Covid-19 US: Alcohol withdrawal rates in hospitalized patients increase 34%

Alcohol withdrawal rates have skyrocketed amid the coronavirus pandemic, a new study suggests.

Researchers found a 34 percent increase in hospitalized patients experiencing symptoms such as headaches, nausea, tremors, and seizures due to not using. alcohol after a period of heavy alcohol use.

Also, rates from March to September in 2020 were consistently higher compared to 2019.

The team at ChristianaCare, one of the largest healthcare systems in the Mid-Atlantic region, believes their study is the first to quantify the alcohol withdrawal rate among hospitalized people.

They say the findings are a ‘wake-up call’ for other hospital systems to increase their alcohol withdrawal assessment so it can be treated.

A new study found that, during the course of the pandemic, from March 25 to September 22, alcohol withdrawal rates increased by 34% compared to the same period in 2019 (top)

“We designed the study to capture the big picture,” said lead author Ram Sharma, a psychiatry resident at ChristianaCare.

‘We expected to see higher rates of alcohol withdrawal during the pandemic, and the data showed that we were right. Increased vigilance to identify alcohol withdrawal with the systematic detection of hospitalized patients will be essential, since the peaks of the pandemic will force future requests to stay at home ”.

Alcohol withdrawal is the name for the changes that occur when someone who has been drinking heavily for a long time suddenly stops or significantly reduces alcohol consumption.

Among long-term heavy drinkers, their brain chemistry adjusts because they are constantly exposed to the sedative or depressant effect of alcohol.

The brain produces more stimulating chemicals, such as serotonin or norepinephrine, to offset the effects of alcohol.

Therefore, when alcohol is suddenly withdrawn, the brain becomes overstimulated.

Some of the milder symptoms that can be experienced include headaches, nausea, and vomiting.

However, some patients experience more serious symptoms such as tremors, hallucinations, seizures, and delirum tremens, which is when there is a dangerous change in a person’s breathing.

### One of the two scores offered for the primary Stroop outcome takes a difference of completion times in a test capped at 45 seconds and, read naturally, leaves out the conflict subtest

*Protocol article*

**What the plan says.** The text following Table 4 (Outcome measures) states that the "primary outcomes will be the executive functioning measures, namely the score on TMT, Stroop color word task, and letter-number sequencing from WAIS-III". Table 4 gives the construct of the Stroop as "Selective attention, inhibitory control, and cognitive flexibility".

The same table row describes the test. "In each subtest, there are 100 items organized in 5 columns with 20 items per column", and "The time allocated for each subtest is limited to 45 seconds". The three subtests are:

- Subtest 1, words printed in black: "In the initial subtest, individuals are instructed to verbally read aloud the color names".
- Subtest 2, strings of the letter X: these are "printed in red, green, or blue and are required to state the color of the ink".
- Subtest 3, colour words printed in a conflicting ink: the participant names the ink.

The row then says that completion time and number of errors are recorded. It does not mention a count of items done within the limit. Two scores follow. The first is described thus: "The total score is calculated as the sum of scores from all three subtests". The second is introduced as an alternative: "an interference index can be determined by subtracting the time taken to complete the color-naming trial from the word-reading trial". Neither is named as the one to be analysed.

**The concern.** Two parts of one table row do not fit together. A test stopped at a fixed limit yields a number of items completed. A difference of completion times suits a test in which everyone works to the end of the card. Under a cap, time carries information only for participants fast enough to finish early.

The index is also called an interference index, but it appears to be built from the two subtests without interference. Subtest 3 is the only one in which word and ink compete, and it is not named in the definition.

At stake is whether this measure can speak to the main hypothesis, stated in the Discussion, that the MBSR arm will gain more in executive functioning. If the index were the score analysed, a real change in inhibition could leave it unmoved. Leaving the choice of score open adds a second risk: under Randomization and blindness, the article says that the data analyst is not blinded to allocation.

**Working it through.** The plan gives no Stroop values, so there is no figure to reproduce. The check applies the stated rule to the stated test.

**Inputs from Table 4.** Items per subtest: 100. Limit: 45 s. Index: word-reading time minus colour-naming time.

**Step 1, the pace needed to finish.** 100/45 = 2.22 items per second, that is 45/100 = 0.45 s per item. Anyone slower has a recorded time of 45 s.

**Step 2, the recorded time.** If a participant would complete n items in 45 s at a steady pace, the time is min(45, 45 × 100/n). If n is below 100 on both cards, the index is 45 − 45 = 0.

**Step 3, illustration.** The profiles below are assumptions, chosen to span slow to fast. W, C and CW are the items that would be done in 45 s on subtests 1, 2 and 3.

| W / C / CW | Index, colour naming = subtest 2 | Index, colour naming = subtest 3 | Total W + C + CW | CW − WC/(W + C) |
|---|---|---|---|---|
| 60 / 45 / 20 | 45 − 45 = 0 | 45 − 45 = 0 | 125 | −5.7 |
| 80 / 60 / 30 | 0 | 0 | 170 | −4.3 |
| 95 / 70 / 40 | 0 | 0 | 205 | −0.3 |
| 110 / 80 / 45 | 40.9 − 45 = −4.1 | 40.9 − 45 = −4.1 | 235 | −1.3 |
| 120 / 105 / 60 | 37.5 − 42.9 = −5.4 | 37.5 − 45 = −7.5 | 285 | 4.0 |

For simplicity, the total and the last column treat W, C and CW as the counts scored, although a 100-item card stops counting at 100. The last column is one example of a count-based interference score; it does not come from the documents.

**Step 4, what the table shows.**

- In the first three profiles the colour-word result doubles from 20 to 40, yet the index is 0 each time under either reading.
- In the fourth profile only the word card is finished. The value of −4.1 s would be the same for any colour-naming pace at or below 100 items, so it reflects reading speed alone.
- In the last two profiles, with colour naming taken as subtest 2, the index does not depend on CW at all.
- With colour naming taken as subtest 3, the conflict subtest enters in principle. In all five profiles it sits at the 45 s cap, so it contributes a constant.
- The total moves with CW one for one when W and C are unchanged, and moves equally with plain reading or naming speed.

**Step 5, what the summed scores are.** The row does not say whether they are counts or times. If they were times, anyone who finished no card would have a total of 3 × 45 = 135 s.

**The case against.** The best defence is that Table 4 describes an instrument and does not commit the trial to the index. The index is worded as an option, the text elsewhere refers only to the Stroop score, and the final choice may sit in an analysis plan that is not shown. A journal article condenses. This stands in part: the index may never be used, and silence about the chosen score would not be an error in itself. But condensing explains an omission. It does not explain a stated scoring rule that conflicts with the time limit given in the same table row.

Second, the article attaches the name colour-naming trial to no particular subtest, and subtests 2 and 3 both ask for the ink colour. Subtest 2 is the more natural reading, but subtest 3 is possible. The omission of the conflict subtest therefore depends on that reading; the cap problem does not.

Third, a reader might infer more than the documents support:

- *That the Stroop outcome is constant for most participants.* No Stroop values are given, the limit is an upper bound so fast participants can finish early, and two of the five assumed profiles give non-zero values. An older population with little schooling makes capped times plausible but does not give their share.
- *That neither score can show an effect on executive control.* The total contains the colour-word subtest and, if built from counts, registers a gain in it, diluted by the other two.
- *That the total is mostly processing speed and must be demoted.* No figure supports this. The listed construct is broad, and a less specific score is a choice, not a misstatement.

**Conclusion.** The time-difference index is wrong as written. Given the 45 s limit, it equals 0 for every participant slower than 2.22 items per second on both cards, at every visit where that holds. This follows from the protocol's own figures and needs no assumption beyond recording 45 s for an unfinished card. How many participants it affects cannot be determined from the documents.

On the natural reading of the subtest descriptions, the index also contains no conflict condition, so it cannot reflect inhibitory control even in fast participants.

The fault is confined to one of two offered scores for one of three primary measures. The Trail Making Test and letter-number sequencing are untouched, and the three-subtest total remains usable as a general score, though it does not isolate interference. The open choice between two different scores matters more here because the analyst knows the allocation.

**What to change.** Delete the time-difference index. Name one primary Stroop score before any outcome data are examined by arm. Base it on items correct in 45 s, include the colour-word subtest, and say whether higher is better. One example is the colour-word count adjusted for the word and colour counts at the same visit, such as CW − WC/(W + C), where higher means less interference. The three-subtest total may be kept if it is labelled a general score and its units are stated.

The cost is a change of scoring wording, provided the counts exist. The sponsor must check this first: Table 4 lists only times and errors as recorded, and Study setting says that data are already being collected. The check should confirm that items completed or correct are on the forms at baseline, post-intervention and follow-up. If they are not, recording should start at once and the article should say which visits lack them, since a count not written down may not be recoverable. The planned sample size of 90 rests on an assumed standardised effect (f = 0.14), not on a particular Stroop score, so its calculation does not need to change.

For the study, published in JAMA Network Open, the team analyzed data from all inpatients at two of ChristianaCare’s hospitals in Delaware, Christiana Hospital and Wilmington Hospital, between January 1, 2018 and September 22, 2020. .

The researchers used a revised Clinical Institute Alcohol Withdrawal Assessment tool to identify patients hospitalized for alcohol withdrawal.

During the last two weeks of May, inpatient alcohol withdrawal rates were 84% compared to the same two weeks in 2019 (file image)

During the last two weeks of May, inpatient alcohol withdrawal rates were 84% compared to the same two weeks in 2019 (file image)

Patients were screened for three time periods in 2020: before the stay-at-home order (January 1 to March 24); during the stay-at-home order (March 25 to May 31) and after the stay-at-home order (June 1 to September 22).

They found 340 patients diagnosed with alcohol withdrawal before the stay-home order, 231 during the stay-home order, and 507 after the stay-home order.

Next, the team compared alcohol withdrawal rates in 2020 with corresponding periods in 2018 and 2019.

The results showed that during the pandemic, from March 25 to September 22, Alcohol withdrawal in hospitalized patients increased by 34 percent compared to the same period in 2019.

The highest incidence occurred during the last two weeks of the stay-at-home order, with an 84 percent higher rate of alcohol withdrawal patients compared to the same two weeks in 2019.

Hospitalized patients can benefit from early intervention and treatment that includes plenty of fluids; medications to control heart rate, blood pressure, and breathing; and medicines called benzodiazepines to treat anxiety, panic attacks, seizures, nausea and vomiting,

“ Our findings are nationally relevant and serve as a wake-up call to alert other hospital systems to the increased need to detect and treat alcohol abstinence, and to refer patients for continued alcohol treatment. ” ‘said lead author Dr. Terry Horton, chief of ChristianaCare Addiction Medicine.

“Our study uses ChristianaCare’s ongoing monitoring for alcohol withdrawal, which can occur when patients admitted to the hospital do not have access to all sources of alcohol.”


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